Someone observed that if God were simply Sophia, wisdom, we surely would not exist; but because God is love, we are.  

Monday, August 22, 2011

Just Passing Through

A child is someone who passes through your life on the way to becoming an adult.
This weekend we escorted Kristen to her college, told her we love her, hugged and kissed her goodbye. 
Hanging on in my mind is her exclamation the day she started elementary school at HNES. Papa! I can’t believe I’m a grader! The years are long for the child. For a doting parent, the years are gone in a flash. Kristen! I can’t believe you’re in college!
Having passed through, this is the actual becoming.
Fifty-eight years ago my parents drove me to Gainesville and helped me move into my dorm. Later that week my father wrote me that my mother had cried all the way home. She knew: I had only been passing through and it was all over. After that, my times at home were never the same as before. Thanksgiving weekend, Christmas holidays, and summer vacations were uneasy, even strained, because I was no longer willing to be under parental control. I had only been passing through, and had become an adult.
Kristen's time has come. She can handle it. How about Papa? 

A story I used to read to her is chugging through my mind.

We are all just passing through!

Sunday, August 21, 2011

Psalm 124

Psalm 124 (The Message)
 1-5 If God hadn't been for us —all together now, Israel, sing out!— 
   If God hadn't been for us 
      when everyone went against us, 
   We would have been swallowed alive 
      by their violent anger, 
   Swept away by the flood of rage, 
      drowned in the torrent; 
   We would have lost our lives 
      in the wild, raging water. 
 6 Oh, blessed be God! 
      He didn't go off and leave us.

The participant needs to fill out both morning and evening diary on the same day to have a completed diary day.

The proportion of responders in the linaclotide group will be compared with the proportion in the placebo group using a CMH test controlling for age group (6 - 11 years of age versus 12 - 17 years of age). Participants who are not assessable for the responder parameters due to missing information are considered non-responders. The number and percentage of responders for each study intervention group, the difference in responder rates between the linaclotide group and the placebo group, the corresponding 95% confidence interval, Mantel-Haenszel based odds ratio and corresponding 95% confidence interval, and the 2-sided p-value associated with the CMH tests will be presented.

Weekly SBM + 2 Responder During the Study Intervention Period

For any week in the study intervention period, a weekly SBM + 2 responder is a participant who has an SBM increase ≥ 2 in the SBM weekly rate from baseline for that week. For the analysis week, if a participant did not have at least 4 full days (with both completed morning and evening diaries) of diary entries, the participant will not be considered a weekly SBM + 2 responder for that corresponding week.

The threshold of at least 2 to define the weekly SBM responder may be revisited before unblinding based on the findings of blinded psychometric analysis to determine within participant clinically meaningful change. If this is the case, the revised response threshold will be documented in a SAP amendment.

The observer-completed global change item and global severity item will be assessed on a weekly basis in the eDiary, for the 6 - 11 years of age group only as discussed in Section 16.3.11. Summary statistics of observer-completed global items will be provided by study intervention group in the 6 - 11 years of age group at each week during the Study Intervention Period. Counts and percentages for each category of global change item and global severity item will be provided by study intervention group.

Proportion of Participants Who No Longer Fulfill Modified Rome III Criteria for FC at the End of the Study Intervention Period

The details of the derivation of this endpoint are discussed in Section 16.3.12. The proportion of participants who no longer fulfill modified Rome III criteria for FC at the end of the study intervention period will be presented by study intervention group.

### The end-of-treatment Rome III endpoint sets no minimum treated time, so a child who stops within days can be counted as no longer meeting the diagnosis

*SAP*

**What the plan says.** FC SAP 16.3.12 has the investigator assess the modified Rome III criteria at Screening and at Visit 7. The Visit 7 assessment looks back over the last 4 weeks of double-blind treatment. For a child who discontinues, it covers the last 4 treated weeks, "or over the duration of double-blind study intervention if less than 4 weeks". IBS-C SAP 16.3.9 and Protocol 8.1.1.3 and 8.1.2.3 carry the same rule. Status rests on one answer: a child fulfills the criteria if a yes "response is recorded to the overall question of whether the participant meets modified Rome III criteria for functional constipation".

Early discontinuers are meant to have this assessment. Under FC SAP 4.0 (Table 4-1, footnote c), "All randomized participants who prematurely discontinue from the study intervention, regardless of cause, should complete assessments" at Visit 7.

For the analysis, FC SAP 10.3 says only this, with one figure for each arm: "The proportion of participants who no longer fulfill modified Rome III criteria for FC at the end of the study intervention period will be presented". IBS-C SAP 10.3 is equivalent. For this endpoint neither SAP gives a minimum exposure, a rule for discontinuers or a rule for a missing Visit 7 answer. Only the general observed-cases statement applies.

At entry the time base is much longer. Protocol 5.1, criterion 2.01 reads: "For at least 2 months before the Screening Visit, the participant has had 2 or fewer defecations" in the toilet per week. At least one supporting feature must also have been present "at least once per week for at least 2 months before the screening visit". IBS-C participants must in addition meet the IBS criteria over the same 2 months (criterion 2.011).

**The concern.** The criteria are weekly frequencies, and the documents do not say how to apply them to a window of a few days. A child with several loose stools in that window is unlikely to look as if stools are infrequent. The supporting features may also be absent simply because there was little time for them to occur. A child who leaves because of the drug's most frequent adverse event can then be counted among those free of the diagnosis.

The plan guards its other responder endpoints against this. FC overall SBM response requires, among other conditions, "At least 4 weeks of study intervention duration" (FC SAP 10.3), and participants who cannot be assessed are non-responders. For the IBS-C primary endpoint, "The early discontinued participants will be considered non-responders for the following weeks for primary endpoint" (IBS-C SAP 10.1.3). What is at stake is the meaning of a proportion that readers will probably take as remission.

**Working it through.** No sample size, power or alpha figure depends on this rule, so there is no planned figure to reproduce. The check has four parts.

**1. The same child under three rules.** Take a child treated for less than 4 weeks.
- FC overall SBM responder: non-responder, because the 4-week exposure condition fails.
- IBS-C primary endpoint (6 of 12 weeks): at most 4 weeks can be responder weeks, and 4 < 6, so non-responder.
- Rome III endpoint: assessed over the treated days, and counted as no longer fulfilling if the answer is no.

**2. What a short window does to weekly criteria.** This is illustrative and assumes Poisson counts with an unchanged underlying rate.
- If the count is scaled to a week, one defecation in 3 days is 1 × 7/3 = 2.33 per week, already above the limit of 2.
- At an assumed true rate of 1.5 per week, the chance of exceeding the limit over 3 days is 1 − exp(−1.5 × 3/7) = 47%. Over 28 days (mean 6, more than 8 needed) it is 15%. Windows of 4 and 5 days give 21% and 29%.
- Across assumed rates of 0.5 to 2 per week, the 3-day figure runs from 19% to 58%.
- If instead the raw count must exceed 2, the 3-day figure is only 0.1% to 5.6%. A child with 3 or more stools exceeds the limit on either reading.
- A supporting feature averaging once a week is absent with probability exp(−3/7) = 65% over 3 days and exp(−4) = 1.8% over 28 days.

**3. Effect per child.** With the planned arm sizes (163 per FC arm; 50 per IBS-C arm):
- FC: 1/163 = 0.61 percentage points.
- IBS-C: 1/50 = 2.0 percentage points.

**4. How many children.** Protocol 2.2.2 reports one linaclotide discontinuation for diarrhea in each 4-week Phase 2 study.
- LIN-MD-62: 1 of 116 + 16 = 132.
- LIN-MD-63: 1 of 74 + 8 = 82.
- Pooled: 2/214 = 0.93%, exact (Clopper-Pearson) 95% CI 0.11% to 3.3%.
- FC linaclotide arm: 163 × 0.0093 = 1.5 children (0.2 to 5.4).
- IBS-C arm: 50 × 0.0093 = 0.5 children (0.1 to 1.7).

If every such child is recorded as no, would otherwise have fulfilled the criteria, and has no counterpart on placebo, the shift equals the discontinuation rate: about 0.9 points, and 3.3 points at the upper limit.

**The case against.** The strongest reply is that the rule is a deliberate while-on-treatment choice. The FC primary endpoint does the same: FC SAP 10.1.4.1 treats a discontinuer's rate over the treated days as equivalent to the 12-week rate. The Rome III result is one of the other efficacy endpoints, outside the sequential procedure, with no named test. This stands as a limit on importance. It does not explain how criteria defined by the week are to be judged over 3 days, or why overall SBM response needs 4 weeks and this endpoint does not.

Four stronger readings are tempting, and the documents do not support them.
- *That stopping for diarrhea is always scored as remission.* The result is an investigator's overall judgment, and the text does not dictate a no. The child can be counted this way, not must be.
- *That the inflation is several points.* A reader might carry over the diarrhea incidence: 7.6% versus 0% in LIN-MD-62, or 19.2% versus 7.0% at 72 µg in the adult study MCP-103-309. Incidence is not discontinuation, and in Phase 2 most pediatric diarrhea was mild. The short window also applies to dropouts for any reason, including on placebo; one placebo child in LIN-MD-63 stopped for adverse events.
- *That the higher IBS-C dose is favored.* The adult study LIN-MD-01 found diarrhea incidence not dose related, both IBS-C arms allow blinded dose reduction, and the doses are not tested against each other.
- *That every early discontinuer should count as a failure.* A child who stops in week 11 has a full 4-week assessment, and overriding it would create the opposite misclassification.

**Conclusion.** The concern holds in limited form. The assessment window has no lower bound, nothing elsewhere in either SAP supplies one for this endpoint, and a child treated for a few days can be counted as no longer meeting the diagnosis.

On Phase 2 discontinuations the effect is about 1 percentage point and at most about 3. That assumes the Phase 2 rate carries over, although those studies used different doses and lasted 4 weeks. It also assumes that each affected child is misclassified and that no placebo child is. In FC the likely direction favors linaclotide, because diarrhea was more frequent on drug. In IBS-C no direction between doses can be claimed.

He didn't abandon us defenseless, 
      helpless as a rabbit in a pack of snarling dogs. 
 7 We've flown free from their fangs, 
      free of their traps, free as a bird. 
   Their grip is broken; 
      we're free as a bird in flight. 
 8 God's strong name is our help, 
      the same God who made heaven and earth.
Psalm 124 is today’s response to the Old Testament reading for today, which is Exodus 1:8-2:10. 
More than four hundred years have passed (Exodus 12:40), Joseph is long dead and forgotten in Egypt and the Israelites have been taken into slavery. Alarmed by the growing population of these outsiders, a cruel pharaoh commands that newborn Hebrew males be thrown into the Nile River to drown. In the Sunday School story that will be read this morning, one little boy is saved, adopted by pharaoh’s daughter, and destiny is set, God’s plan of salvation goes forward. The baby is given the Egyptian name Moses and raised, with what might be called bitter irony, or poetic justice, and even a hint of Jewish humor, in pharaoh’s own household. Through this one Moses, a Prince of Egypt according to the DreamWorks award winning 1998 animated film, God saves the children of Israel from bondage in Egypt. 
The psalm responds victoriously to the story.
As chanted in church today, Psalm 124 will be from The Book of Common Prayer. The Message version above is delightful, but the psalms are the hymns of Israel, for singing; while TM version is a charming narrative poetry vignette. It is not set for group chanting or singing, though a minstrel might tell it round a campfire. 
Here’s what will be sung and said and read and heard in church this morning. It should bring to mind the story of Moses. Moses and the Bullrushes. Moses and the Red Sea. Moses and Pharaoh. Moses and the Lord. 

124  Nisi quia Dominus

If the LORD had not been on our side, *
    let Israel now say;

If the LORD had not been on our side, *
    when enemies rose up against us;

Then would they have swallowed us up alive*
in their fierce anger toward us;

Then would the waters have overwhelmed us*
and the torrent gone over us;

Then would the raging waters *
    have gone right over us.

Blessed be the LORD! *
    he has not given us over to be a prey for their teeth.

We have escaped like a bird from the snare of the fowler; *
    the snare is broken, and we have escaped.

Our help is in the Name of the LORD, *
    the maker of heaven and earth.

Sunday: the Lord’s Day. 
Right shoe first and praise Him with a psalm.